It is a question, for the solution of which we have but little appetite, whether a religious establishment, reposing on its ancient foundations, and trusting to authority, prescription, and opulence, can maintain itself against a numerical majority in the nation, who, though divided among themselves, are actuated by a common principle of opposition. If this numerical majority should become a moral majority, comprising the greater part of the middle class of the community, the fate of the ecclesiastical establishment can searcely remain in ambiguity. That institution must rest, indeed, upon a strong foundation, which in this country can see with unconcern the progress and fluctuation of opinion ;-of that agent which is always in restless activity, shaking, subverting, undermining, strengthening, establishing, creating, and again destroying; sometimes to be dreaded, sometimes to be reverenced,

always to be watched and regulated; sometimes with sudden violence and unforeseen aggression, assaulting the securest stations, and surprising the world with its short and subversive fury; sometimes rising in appearance like a cloud of the bigness only of a man's hand, and by degrees enlarging itself into a mighty magazine of storms, till the face of heaven is no more seen, and all things are overwhelmed with its resistless accumulations.

The moral supremacy of opinion in this country puts all its institutions, religious and political, upon their good behaviour; and their safety and durability depend upon their clear recognition of this truth, and the practical result of the conviction. To threaten, denounce, abuse, deplore, or complain of the enemy, will never thin his ranks, or change his disposition ; and still more impotent and unavailing to every good purpose will every expedient be found, that forgets what is due to candour, liberality, and justice, in the representation of facts and the imputation of motives. In the case of an individual member of a wellordered society, to live so as not to deserve reproach is the best confutation of malice, and the Church of England must thus act to secure itself amidst the difficulties and hostilities by which it finds itself surrounded. · It would be really ludicrous, and almost amusing, if every thing that touches the interests of religion were not too solemn and affecting for such impressions, to see the Parish Priest start from his couch at the sound of a Bible Association in his neighbourhood, and begin to fret and fume at the invasion of his territory; to hear Bishops and Archdeacons at their charges and visitations, instead of ascertaining and correcting the practical state of the ministry in the diocese; instead of supplying the defects, reproving the negligence, and animating the zeal of their own clergy; instead of inquiring into the means afforded to the poor of attending with convenience the service of God, and the opportunities afforded them of receiving spiritual instruction, first complimenting their auditors into a satisfied state of feeling in regard to their own orthodoxy and correct discharge of their duty, and then exhorting them to be on their guard against the restless and intrusive activity of those who venture to sound the alarum to sleeping consciences within their peaceful limits, or to stimulate the appetite for the bread of life beyond what it may suit their convenience to satisfy.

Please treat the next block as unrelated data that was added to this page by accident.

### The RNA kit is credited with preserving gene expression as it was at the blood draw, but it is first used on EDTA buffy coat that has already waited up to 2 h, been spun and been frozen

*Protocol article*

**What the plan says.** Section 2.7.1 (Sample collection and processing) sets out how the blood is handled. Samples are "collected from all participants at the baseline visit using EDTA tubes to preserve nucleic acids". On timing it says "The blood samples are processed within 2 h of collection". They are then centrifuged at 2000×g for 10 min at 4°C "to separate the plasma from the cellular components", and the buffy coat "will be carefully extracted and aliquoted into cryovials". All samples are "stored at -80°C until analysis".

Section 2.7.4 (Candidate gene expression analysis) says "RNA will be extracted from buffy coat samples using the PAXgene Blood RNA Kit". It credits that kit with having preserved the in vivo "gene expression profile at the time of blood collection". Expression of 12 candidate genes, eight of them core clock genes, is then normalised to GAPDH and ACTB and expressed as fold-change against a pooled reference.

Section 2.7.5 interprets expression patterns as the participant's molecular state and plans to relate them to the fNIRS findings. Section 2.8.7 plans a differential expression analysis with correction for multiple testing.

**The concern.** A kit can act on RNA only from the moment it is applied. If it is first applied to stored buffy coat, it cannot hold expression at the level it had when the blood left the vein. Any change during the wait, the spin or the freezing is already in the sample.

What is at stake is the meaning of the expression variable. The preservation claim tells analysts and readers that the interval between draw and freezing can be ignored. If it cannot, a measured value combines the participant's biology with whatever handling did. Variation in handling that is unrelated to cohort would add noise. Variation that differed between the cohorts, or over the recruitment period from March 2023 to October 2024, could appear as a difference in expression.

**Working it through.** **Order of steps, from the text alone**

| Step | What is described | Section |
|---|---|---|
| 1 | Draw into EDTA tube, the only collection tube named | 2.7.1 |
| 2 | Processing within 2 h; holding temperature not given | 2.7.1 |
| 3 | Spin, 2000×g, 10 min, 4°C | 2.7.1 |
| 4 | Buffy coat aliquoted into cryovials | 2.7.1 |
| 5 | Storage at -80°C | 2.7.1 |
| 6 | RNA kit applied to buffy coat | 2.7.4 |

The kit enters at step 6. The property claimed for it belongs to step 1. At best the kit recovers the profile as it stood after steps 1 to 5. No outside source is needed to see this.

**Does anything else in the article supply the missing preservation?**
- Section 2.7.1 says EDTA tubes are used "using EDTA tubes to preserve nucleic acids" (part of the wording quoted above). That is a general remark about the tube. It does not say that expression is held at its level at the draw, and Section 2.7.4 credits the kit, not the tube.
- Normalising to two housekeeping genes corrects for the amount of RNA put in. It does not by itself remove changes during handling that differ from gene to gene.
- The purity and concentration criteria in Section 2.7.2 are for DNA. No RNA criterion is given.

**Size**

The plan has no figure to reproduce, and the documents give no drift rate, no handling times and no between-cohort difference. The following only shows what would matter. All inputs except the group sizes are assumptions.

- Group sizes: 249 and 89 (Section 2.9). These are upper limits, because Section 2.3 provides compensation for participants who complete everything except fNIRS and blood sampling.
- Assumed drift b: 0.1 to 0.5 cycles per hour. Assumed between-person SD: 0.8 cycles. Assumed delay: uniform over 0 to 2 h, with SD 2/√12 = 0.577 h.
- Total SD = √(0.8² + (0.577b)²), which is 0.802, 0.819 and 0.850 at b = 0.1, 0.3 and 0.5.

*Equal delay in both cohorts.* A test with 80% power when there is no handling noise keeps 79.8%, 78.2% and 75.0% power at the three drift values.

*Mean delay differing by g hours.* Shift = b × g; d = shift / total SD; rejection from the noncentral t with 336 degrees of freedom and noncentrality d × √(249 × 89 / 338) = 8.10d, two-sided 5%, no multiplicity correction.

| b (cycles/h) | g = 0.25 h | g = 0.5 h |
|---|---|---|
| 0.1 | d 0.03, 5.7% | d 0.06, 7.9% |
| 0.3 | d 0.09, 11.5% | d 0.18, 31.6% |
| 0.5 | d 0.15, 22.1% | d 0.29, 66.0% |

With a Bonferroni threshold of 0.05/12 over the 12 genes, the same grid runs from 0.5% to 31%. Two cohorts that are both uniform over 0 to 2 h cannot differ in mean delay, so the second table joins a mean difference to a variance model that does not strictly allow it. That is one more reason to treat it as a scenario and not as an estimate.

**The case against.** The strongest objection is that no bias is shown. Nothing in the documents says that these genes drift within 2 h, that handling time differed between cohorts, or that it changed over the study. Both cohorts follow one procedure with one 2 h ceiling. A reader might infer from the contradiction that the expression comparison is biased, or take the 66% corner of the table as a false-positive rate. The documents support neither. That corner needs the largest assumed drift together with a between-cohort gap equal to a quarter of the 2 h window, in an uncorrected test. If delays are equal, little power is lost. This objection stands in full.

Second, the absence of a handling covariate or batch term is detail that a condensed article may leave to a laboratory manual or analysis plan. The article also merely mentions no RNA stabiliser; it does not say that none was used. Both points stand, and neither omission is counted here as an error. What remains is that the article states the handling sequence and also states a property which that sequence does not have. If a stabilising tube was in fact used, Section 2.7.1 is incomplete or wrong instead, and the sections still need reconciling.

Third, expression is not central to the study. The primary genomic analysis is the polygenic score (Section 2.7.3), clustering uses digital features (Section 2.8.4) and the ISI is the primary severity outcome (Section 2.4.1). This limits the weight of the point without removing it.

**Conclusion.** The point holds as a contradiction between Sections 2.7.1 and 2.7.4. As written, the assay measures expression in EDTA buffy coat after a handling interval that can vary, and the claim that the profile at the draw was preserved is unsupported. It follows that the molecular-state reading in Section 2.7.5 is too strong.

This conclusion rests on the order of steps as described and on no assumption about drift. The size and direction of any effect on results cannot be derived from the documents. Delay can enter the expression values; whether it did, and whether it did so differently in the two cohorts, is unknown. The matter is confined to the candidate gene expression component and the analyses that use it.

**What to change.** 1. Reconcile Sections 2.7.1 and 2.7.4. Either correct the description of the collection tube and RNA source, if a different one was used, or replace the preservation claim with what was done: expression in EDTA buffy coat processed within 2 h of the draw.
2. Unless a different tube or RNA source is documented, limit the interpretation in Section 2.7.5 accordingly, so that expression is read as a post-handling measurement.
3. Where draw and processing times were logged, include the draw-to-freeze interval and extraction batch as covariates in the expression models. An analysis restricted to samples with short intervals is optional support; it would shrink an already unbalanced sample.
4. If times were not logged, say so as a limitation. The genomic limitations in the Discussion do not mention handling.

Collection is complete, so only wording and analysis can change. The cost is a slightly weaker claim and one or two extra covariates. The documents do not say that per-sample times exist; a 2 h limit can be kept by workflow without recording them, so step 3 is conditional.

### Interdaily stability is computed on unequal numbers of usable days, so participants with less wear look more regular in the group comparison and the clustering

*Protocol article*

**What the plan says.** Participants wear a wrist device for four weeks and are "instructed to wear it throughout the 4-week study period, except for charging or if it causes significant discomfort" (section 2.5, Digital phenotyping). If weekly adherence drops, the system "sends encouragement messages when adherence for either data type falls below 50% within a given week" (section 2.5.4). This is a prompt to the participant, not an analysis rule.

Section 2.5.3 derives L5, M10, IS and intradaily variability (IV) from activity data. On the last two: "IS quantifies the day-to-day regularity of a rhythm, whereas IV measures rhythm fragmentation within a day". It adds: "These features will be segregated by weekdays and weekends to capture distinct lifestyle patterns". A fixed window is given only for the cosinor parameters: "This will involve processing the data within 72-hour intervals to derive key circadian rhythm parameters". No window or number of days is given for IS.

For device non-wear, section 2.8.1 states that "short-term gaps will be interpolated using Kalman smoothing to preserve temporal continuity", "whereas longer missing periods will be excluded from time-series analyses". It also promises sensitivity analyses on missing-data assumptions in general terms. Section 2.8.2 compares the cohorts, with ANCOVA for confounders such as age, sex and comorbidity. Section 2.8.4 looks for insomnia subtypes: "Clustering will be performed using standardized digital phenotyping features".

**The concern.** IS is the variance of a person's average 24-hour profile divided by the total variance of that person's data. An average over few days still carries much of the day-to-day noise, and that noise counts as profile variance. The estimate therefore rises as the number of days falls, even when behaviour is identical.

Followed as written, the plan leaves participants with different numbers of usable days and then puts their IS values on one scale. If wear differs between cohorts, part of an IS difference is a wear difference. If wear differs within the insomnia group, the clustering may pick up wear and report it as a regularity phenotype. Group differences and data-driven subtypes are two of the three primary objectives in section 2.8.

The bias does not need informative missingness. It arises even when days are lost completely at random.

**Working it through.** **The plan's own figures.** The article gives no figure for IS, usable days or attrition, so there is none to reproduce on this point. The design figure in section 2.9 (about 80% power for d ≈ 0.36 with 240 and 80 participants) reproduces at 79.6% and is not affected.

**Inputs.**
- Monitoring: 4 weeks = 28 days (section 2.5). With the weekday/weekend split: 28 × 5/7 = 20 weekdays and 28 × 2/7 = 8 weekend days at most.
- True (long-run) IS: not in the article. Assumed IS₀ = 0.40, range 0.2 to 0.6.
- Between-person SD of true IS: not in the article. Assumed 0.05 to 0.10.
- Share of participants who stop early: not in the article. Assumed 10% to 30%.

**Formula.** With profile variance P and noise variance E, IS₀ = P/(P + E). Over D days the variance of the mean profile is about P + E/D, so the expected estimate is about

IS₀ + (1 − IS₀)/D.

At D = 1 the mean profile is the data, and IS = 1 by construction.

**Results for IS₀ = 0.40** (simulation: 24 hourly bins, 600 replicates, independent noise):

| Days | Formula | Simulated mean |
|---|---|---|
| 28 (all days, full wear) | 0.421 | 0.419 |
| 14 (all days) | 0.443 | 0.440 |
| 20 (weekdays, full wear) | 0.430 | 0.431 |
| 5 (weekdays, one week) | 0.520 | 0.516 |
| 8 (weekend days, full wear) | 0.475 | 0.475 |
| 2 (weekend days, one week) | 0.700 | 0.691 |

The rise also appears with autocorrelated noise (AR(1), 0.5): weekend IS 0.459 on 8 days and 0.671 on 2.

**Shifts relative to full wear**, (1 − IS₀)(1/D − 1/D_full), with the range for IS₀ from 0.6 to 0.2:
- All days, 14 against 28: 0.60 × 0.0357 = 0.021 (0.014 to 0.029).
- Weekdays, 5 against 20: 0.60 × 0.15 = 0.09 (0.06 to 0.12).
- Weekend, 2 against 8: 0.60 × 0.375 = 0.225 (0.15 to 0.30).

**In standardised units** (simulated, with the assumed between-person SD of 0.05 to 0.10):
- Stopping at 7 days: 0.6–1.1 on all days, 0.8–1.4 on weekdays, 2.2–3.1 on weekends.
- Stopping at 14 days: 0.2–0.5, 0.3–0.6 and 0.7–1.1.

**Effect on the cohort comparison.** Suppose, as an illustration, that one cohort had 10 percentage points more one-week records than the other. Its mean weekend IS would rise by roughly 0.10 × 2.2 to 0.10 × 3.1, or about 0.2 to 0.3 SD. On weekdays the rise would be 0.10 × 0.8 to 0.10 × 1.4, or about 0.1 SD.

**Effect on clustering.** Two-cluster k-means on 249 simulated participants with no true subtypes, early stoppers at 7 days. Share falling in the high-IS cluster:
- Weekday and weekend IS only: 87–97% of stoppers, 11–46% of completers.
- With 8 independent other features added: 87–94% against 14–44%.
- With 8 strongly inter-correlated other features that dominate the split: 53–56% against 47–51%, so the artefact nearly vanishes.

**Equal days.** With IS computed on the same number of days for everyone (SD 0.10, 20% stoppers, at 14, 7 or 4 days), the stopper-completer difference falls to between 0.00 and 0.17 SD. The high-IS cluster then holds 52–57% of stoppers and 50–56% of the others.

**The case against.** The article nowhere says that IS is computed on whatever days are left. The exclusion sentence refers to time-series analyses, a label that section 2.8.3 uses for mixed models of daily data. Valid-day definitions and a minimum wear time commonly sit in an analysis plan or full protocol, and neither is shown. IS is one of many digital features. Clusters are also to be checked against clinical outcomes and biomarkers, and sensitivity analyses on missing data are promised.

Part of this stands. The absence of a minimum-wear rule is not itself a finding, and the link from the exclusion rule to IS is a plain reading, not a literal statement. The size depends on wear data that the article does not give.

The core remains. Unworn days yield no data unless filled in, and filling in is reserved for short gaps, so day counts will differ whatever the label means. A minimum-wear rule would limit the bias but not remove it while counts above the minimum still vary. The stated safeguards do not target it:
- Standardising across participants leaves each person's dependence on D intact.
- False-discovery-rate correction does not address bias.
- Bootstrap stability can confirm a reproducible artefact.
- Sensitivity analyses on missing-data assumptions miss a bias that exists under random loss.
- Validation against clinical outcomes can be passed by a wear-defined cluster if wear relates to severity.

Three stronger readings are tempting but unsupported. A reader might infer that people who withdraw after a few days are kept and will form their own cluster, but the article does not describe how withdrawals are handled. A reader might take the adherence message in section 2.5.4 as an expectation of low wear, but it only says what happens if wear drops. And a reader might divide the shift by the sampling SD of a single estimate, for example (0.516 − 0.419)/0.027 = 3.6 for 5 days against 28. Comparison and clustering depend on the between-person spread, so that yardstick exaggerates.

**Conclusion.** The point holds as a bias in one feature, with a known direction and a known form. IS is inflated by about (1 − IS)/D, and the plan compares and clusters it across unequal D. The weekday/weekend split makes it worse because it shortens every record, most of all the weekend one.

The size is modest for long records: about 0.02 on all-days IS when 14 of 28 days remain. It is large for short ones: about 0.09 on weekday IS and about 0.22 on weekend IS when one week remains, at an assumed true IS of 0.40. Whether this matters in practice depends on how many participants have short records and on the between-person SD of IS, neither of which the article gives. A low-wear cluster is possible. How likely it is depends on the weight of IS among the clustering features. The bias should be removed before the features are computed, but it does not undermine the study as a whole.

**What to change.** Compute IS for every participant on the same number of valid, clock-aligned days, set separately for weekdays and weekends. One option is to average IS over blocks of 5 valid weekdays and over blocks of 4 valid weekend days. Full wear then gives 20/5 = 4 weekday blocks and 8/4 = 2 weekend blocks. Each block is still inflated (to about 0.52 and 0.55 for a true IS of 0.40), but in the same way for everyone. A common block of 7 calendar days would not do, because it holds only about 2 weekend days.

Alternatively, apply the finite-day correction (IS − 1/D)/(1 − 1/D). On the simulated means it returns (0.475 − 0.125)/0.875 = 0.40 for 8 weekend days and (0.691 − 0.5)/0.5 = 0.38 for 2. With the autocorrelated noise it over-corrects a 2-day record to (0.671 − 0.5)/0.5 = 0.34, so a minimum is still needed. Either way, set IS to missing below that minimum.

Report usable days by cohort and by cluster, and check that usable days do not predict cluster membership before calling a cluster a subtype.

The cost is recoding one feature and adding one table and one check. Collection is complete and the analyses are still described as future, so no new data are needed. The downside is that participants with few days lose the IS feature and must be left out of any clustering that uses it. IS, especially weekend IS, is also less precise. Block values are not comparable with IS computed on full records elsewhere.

It would indeed be amusing, if it were not, as before observed, for its bearing upon things of such tremendous concern, to remark the anxiety with which men of good meaning, and much attached to our church establishment, regard every fancied encroachment upon its ministry, without at all adverting to the de